Saturday, March 13, 2010
Just got this in the mail. Some real great poems from some great writers. I was lucky enough to be included. Here are the three that they chose from me, thanks editors!:
He clutches the gas pump
nozzle in his hand like a gun,
swings it carelessly.
She thinks he's pretending
to be an adult, an adult
cowboy. Perhaps he doesn't
know how to drive, even breathe.
She watches the woman in the
far parking lot put her child in
the car-seat. The wind comes up
from the California grasslands
and the whole car smells like
gasoline, one easy-strike match
away from orange salvation,
one quick-lit wish to make
a sound so loud even the dead
could hear her booming.
Diagnosis: Even the Stillaguamish River Cannot Stop Time
Your cat has dragged a dead bird onto the porch again.
Fragments of its dull wings still hang in the air, the real live
wind brings a cold rain up from the Sound. Your hands
are wet; time moves too fast. Things were easier earlier,
when the Snow Goose was open for business and the sun
lay its original light all up and down the Stillaguamish River.
Everything, now, is an interrogation. Why this bird? Why
this interruption, soaked to the bone? The river is still there—
steady and cunning with current. It does not answer,
but it loves the conversation; it is both the cat and the bird.
It is at once your body dissolved in this rain and your
beautiful wet hands trying to hold onto water.
The Barer the Bones
Centered in the streets
under clouds of miscalculation,
I’m taking off my creature-drapes
for the record. The primary
animal is not as upset as
the one we are told to be
(the electronics we are tied to—
our sudden lack of atmosphere).
Be a doll and get the door,
remove the cross from its hinges.
The mountains are all gone
around here, all done and gone,
even the sea is trapped in a plastic
bag stuck in a tree, some flawed
trash-bird we have made
of our own poor boredom.
Let’s go find the unusualness,
the great giant wonder,
the lasso that brought down
the last remaining metal mean.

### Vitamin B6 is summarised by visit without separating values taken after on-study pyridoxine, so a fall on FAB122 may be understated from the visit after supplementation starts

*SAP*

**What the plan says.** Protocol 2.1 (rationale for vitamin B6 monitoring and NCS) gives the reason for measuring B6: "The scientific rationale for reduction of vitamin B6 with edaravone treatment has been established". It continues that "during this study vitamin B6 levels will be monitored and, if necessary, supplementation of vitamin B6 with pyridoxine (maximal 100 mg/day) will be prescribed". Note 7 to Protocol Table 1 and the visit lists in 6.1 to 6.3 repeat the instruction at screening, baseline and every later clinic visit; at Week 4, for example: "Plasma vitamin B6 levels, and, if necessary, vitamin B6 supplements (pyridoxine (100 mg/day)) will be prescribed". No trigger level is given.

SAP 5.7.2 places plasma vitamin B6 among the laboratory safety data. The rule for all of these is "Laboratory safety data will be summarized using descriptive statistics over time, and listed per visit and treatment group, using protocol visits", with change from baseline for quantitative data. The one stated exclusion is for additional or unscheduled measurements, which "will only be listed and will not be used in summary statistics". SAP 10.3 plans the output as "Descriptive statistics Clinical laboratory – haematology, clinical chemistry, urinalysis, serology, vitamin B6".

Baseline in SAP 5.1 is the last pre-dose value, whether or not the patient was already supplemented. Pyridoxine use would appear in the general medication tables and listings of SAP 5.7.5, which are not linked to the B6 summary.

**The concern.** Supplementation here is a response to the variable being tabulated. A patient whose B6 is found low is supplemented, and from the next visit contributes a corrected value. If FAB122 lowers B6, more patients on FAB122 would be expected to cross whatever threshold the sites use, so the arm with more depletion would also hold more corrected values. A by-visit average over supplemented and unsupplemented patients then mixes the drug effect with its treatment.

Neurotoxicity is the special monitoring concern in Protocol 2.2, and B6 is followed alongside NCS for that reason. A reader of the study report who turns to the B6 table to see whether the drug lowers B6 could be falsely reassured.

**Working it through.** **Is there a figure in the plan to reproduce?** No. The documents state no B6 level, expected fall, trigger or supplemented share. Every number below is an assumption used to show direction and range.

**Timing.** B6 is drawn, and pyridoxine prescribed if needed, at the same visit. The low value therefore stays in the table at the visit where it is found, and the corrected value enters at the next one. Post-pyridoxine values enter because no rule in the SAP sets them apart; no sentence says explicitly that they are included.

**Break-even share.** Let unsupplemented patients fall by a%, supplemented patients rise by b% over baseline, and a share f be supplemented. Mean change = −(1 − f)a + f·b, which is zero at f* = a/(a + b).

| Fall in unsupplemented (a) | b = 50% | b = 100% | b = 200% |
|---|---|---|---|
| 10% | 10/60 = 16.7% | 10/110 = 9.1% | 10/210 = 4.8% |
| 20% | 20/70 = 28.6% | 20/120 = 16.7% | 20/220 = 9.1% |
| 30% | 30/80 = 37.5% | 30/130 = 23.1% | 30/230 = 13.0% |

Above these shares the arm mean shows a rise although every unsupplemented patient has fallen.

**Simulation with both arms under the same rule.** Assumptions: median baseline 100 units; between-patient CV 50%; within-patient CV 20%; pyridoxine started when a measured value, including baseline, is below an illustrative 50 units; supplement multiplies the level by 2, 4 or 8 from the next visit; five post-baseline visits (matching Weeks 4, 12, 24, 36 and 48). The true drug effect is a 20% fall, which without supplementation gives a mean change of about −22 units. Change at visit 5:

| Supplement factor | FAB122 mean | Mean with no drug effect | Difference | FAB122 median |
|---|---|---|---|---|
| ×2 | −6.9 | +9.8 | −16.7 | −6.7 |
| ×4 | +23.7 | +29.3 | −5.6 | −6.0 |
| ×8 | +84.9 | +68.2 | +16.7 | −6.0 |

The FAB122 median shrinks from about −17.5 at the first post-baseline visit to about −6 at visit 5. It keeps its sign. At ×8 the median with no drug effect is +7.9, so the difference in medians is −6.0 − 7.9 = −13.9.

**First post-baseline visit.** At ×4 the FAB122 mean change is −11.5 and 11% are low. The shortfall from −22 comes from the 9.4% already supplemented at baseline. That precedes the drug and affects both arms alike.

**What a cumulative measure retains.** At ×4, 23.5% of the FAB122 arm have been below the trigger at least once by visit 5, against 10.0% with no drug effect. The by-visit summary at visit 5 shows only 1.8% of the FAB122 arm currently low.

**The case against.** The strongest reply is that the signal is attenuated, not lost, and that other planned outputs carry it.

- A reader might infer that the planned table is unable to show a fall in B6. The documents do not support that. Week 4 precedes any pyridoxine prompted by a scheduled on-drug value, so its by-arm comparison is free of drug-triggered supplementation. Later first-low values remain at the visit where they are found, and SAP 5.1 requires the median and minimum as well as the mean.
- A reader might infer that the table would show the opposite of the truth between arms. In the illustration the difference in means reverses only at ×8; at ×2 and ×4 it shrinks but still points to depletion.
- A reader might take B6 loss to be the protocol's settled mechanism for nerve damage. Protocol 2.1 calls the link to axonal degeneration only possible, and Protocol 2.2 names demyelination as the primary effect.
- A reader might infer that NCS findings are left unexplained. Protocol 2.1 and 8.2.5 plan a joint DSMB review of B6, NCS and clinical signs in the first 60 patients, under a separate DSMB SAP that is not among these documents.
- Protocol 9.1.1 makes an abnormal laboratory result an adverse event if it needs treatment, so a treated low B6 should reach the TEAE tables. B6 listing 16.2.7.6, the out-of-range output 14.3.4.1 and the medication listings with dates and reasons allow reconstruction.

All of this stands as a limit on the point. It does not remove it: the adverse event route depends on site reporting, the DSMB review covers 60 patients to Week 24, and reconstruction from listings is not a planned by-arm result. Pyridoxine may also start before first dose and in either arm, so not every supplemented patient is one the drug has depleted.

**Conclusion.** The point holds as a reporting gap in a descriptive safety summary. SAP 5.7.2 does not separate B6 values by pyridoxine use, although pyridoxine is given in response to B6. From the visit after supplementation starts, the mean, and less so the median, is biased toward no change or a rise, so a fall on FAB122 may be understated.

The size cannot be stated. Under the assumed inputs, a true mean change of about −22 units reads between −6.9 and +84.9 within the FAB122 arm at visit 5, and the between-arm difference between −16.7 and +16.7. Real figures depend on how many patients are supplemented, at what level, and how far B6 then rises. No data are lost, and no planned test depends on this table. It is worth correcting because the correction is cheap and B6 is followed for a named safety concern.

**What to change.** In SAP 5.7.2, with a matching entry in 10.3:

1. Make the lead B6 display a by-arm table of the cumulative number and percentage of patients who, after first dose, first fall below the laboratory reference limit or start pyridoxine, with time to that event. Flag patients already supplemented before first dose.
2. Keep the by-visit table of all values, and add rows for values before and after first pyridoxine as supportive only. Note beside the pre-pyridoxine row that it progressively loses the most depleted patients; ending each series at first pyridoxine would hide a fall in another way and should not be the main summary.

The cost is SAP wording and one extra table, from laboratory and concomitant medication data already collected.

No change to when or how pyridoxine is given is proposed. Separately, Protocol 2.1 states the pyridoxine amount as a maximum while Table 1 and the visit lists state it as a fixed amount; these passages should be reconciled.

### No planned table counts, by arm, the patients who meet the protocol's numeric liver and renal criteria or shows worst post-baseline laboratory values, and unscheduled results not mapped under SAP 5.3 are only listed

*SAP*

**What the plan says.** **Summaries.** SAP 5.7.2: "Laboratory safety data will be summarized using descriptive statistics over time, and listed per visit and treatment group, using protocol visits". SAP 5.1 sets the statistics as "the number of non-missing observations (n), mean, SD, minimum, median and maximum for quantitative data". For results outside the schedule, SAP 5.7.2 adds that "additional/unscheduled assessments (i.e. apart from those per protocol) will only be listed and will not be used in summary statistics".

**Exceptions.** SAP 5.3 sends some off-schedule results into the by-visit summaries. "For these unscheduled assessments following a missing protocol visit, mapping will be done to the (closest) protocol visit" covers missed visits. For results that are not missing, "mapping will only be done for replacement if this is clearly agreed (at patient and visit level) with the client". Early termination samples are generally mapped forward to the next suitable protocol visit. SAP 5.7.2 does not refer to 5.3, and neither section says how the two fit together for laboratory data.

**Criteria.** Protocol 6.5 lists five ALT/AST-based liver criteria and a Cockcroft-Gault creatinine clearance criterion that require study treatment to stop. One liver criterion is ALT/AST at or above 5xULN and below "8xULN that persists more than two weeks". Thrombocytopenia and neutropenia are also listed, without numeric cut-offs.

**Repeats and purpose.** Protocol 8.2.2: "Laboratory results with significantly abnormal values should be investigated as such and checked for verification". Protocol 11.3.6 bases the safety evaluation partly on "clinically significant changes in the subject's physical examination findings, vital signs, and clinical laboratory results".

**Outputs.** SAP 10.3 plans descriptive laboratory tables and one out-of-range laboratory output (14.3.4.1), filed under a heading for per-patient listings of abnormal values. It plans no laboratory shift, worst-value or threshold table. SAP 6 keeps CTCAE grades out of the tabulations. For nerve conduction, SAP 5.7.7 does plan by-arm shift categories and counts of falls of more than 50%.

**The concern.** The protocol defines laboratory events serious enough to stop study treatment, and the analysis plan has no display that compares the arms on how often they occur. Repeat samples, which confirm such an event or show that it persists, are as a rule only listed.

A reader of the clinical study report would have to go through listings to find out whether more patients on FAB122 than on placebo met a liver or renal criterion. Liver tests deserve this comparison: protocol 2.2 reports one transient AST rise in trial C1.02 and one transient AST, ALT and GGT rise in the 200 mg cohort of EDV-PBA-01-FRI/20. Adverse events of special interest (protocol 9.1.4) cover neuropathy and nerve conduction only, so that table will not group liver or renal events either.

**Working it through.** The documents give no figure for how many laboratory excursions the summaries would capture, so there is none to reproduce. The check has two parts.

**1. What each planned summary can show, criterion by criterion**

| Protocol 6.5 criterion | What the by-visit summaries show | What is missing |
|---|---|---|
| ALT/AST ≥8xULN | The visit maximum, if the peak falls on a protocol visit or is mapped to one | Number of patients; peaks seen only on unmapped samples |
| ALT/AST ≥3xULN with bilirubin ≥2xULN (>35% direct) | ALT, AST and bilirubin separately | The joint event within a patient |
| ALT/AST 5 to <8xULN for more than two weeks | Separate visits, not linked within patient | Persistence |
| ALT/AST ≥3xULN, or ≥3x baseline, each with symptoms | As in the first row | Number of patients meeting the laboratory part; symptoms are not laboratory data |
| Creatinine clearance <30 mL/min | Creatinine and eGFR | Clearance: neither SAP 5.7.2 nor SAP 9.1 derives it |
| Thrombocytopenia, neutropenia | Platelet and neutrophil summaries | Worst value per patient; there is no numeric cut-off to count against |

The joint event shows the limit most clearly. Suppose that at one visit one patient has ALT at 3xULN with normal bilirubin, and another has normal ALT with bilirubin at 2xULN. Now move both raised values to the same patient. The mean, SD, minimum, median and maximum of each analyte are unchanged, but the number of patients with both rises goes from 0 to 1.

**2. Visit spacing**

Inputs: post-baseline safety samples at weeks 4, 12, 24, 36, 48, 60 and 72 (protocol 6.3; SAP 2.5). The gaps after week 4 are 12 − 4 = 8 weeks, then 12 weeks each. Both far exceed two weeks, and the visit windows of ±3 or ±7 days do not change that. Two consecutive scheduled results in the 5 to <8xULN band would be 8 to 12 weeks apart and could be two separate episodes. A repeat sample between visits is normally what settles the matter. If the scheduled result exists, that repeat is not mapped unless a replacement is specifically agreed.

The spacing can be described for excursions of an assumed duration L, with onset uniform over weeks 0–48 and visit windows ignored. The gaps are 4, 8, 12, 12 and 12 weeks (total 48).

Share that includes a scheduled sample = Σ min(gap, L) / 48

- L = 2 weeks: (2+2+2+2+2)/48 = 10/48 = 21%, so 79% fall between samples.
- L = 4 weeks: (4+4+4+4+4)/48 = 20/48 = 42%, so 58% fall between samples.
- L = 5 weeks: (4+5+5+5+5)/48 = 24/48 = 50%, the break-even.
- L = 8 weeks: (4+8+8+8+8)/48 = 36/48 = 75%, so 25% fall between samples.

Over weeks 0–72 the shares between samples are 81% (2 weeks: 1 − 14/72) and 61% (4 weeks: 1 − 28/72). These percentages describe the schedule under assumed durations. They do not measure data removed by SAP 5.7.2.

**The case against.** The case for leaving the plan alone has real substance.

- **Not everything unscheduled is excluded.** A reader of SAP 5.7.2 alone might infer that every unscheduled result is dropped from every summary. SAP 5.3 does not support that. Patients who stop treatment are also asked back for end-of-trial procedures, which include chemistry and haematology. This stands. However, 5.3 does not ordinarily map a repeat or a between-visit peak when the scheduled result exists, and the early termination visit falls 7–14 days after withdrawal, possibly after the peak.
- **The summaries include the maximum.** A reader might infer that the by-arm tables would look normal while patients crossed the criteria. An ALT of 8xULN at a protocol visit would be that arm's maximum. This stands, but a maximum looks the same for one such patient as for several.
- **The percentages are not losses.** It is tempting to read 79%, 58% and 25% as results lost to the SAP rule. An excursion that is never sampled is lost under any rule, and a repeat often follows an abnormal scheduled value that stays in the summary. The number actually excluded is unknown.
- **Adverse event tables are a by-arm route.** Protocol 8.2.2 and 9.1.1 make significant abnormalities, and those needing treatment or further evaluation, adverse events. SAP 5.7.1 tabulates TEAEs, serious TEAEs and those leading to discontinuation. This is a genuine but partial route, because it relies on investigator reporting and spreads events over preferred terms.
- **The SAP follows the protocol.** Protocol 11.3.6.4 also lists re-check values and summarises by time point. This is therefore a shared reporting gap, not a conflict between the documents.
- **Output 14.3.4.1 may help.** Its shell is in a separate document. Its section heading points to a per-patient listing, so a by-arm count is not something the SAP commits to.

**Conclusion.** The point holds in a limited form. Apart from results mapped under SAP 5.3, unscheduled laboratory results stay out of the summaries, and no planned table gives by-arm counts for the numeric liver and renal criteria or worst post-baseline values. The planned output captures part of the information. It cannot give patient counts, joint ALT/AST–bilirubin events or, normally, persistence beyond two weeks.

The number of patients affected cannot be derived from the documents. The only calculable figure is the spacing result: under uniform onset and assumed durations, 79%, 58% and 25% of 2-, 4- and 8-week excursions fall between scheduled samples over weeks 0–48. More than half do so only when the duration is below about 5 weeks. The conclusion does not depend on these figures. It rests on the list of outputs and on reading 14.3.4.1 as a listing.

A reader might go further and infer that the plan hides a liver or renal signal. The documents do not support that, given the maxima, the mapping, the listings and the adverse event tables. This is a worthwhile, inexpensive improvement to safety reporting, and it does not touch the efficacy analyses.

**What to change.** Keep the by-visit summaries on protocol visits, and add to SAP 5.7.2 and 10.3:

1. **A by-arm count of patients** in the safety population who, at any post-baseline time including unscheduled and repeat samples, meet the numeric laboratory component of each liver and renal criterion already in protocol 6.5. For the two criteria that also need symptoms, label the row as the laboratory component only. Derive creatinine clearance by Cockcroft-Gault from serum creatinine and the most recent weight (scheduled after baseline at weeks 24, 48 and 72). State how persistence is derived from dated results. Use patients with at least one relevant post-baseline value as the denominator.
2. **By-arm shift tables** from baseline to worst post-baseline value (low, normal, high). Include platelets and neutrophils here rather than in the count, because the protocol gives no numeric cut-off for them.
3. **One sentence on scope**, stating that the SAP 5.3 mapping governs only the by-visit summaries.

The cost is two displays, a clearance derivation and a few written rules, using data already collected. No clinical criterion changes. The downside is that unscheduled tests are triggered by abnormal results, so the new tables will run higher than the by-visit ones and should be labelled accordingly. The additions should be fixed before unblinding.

Monday, March 08, 2010
Photo by Tim Limón at my stepmom's memorial February 27, 2010
When my stepmom was in her last few days, she said to me while she lie in bed..."May I suggest yellow?" She looked around the room and it seemed as if she was saying we should paint it. Or it was the color for "afterward." For after the leaving and after the grieving. There was first purple, then space, and then yellow. On Saturday I missed her. I was low and so I walked across the bridge into the city and suddenly found myself in a store that sells home-goods. A yellow bedspread and $500 later, I was home with a bunch of cut daffodils and a house that felt lighter. I've never really liked yellow. And now I have it everywhere in my room. It makes me happy. It's spring. It's defiant life. It's weeds in the sidewalk. It's weeds in the heart. C'mon weeds, I'm rooting for you.
Friday, March 05, 2010
Photo by Alex Battles
Last night was lovely. I read with Lindsay Turner and John Burnside. How wonderful. I had never heard John read, but I was familiar with his work. Beautiful, sad, Scottish poems. He introduced one like this, "There is nothing worse than being in love, and there is nothing worse than a Scot in love." A man after my own heart. Here's to poetry! Here's to the universe! Universe, I'm going to write you a poem.